NCDMM Sustainable Military Manufacturing
For many manufacturing companies, improving sustainability of manufacturing processes is a daunting task – strategically, tactically and economically. All too often manufacturers quickly find themselves mired in the processes of assessing environmental performances, analyzing assessment data, identifying improvement areas and implementing manufacturing changes. However, opportunities now exist for companies to deliver optimized manufacturing solutions to the Department of Defense (DoD) that include consideration of sustainability. Thanks to global environmental security considerations and green technologies, sustainable manufacturing is a key driver of improved manufacturing solutions for private and public stakeholders, such as the National Center for Defense Manufacturing and Machining (NCDMM).
NCDMM, a non-profit formed to develop and deliver manufacturing solutions to DoD and its industrial base, helps assure the readiness and sustainment of needed defense systems using new methodologies and affordable solutions that reduce/avoid cost and reduce lead times. Traditionally, the organization focused on metrics such as improved part quality, but now it also considers sustainability metrics involved in areas such as resource conservation, waste stream reductions and energy efficiency improvements of the manufacturing operation. In many cases, these measurements are byproducts of or complimentary to its previous focus areas. NCDMM recognizes the need to focus on the most efficient use of natural resources while ensuring compliance to evolving environmental health and safety regulations and minimizing energy intensity and environmental impact of manufactured components.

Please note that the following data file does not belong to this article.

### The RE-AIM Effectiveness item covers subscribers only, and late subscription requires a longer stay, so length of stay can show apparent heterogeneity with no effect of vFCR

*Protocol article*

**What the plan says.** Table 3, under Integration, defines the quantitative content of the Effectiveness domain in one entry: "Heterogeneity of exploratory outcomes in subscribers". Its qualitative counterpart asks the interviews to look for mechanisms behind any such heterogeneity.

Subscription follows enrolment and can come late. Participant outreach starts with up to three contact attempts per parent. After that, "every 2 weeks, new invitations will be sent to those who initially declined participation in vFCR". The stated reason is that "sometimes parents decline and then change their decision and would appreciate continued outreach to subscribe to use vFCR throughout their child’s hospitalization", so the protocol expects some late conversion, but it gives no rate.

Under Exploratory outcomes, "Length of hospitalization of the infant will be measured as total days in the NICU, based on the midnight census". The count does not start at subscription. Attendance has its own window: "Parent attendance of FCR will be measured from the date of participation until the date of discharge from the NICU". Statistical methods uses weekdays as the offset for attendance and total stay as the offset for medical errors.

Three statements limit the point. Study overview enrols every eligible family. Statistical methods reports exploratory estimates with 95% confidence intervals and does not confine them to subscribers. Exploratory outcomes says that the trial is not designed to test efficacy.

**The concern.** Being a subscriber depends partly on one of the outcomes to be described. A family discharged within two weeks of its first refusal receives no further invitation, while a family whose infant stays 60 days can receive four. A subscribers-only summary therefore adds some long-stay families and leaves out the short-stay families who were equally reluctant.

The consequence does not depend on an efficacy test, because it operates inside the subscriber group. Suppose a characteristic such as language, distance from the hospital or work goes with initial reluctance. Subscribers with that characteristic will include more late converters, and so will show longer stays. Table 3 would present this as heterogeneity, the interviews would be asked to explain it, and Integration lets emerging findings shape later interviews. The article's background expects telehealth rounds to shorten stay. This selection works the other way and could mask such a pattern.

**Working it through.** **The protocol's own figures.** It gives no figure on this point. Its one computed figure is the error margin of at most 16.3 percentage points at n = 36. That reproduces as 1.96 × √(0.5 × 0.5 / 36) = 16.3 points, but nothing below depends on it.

NCDMM’s strength and experience comes from its 80 Alliance Partners – local and national, large and small. Working in collaboration, they concentrate their areas of expertise toward a focused goal of providing viable and sustainable solutions to manufacturing problems. NCDMM’s primary program sponsor is the Manufacturing, Science and Technology (MST) Division of the Aviation and Missile Research, Development and Engineering Center (AMRDEC) in Huntsville, Ala. In addition, its customer base includes DoD facilities (for example, depots and shipyards), prime and tiers commercial suppliers, such as Lockheed Martin and Boeing, and small manufacturing firms that make up the remainder of the industrial base. NCDMM’s optimized manufacturing solutions, which result from its ongoing government, industrial, and academic interface, promote implementation of best practices through development and delivery of disciplined training, advanced technologies and methodologies.